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← search Single leaf from a short work on the Passion of Christ W.731
Manuscript Overview
References
Bindings & Oddities

Abstract

This leaf, created in southern Germany ca. 1475, contains illustrations to the Sext and None segments of De Septem Stationibus Passionis Christi. This anonymous text, written in rhymed verse, was often appended to the Speculum Humanae Salvationis, which may have ultimately been the context for this leaf. The effect of the images, written and illuminated on paper with heavy ink outlines and washes of color, closely resembles that of colored woodcuts from the same period.

Text Note

Fragment from lines 154-203 in Lutz and Perdrizet edition, incorporating the last three lines of Hora tertia, Hora sexta, and the first 21 lines of Hora nona, ending "O pie domine rogo te per mortem tuam amarissimam"

Hand note

Cursive hybrid book script

Decoration Note

Two half-page miniatures, ink drawings with watercolor washes in red, blue, green, pink, and yellow; capitals at beginnings of lines struck with red, with fully red capital beginning fourth line; rubrics in red; text in black ink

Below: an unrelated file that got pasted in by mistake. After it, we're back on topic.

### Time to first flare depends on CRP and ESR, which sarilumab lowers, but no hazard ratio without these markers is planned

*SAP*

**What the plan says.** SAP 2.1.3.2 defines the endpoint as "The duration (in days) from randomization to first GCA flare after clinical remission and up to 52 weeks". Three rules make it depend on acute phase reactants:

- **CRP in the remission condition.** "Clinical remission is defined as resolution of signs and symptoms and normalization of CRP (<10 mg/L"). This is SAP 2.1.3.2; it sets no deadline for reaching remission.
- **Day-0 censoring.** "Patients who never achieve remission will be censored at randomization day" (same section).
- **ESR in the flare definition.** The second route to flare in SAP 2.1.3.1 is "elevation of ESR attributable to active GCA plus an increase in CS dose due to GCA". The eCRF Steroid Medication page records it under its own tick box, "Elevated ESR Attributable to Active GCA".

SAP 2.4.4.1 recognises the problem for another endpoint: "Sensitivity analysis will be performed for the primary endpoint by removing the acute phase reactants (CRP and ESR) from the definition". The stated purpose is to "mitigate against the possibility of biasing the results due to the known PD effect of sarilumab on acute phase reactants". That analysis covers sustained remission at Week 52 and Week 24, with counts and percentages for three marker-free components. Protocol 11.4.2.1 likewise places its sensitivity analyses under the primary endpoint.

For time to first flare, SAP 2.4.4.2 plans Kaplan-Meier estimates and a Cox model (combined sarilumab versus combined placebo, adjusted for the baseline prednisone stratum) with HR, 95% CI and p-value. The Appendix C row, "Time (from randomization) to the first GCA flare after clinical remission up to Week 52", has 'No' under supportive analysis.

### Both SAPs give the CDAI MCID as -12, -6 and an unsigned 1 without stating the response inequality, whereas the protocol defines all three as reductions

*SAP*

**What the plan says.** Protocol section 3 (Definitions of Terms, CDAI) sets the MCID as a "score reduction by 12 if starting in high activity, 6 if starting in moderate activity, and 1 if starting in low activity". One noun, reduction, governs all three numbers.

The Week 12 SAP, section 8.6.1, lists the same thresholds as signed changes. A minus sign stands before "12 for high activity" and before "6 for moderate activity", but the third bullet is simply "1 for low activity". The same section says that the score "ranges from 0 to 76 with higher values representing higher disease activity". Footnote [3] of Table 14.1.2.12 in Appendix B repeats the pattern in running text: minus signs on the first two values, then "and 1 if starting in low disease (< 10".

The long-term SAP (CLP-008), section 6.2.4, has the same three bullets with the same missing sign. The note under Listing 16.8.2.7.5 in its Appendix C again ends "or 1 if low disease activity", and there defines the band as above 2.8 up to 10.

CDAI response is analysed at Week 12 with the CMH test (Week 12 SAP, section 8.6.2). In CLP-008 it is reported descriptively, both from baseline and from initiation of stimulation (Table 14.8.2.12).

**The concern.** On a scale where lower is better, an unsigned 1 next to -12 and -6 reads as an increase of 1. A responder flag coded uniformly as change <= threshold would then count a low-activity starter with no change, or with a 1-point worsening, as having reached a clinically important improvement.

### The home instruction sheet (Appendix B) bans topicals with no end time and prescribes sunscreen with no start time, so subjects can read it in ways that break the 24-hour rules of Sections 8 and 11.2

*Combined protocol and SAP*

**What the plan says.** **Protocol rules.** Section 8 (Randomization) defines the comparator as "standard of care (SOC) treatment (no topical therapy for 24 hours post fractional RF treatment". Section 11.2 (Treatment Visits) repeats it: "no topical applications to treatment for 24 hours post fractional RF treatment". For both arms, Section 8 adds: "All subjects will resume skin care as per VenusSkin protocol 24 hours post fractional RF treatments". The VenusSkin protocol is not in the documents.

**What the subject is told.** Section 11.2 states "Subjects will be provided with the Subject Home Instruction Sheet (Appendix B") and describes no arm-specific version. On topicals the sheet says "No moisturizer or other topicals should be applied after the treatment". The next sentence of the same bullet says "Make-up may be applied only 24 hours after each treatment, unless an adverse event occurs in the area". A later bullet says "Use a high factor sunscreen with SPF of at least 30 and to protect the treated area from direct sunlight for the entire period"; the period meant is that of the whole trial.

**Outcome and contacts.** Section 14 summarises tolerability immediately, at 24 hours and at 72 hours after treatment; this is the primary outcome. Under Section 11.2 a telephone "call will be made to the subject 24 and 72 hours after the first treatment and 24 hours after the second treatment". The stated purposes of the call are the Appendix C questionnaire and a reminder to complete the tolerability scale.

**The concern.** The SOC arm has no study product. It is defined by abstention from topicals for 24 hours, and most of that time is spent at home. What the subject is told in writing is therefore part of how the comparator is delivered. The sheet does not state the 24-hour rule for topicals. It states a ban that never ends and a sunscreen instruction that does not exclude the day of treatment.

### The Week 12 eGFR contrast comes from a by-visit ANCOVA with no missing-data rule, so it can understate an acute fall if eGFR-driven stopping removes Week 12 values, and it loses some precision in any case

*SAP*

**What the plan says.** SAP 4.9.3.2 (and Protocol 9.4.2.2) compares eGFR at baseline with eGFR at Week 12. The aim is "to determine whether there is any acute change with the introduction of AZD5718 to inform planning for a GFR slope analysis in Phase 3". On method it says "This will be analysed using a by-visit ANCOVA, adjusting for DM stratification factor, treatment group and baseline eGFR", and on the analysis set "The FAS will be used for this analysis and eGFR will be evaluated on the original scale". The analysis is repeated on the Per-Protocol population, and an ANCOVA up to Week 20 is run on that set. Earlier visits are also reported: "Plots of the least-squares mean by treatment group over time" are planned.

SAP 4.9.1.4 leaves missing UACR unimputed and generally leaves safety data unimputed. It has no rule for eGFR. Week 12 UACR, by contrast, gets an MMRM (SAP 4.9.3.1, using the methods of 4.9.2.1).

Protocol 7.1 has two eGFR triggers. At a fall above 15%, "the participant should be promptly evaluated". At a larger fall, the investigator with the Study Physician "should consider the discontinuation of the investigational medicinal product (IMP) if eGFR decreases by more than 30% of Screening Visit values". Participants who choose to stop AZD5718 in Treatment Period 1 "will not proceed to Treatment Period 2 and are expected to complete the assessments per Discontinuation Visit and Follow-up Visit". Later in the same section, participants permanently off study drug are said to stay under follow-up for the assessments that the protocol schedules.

Contributors

Cataloger: Walters Art Museum curatorial staff and researchers since 1934

Editor: Herbert, Lynley

Editor: Noel, William

Copy editor: Bockrath, Diane

Copy editor: Dibble, Charles

Contributor: Bockrath, Diane

Contributor: Dutschke, Consuelo

Contributor: Emery, Doug

Contributor: Hamburger, Jeffrey

Contributor: Noel, William

Contributor: Tabritha, Ariel

Contributor: Toth, Michael B.

Conservator: Owen, Linda

Conservator: Quandt, Abigail

Bibliography

Lutz, J., and P. Perdrizet, Speculum Humanae Salvationis. Leipzig: Mulhouse, 1907, pp. 90-91.


Faye, C. U., and W. H. Bond. Supplement to the Census of Medieval and Renaissance Manuscripts in the United States and Canada. New York: Bibliographical Society of America, 1962, p. 197, no. 558.


Miner, Dorothy. "Since de Ricci--Western Illuminated Manuscripts Acquired since 1934: A Report in Two Parts: Part 1." Journal of the Walters Art Gallery 29-30 (1966): pp. 68-103, p. 100, fig. 22.


"Bulletin Codicologique." Scriptorium 26 (1972): pp. 130-246, p. 208, no. 402.


These are pages that we pulled aside that disrupted the flow of the manuscript reader. These may be bindings, inserts, bookmarks, and various other oddities.

Keywords
Private devotional text
Christian
German
Drawing
Illustration
Miniature
Germany
15th century
Devotion
Watermark

Origin Place

Southern Germany

Date

Ca. 1475 CE

Form

leaf

Language

The primary language in this manuscript is Latin.

Provenance

Created as part of a book, possibly appended to a copy of the Speculum Humanae Salvationis, ca. 1475, southern Germany

Reused in a binding at an unknown date

Jacques Rosenthal collection, Munich, Germany, before 1930

Fred Werther, Baltimore, purchased from Rosenthal, ca. 1930

Walters Art Museum, Baltimore, purchased from Werther, 1945

Acquisition

Museum purchase in 1945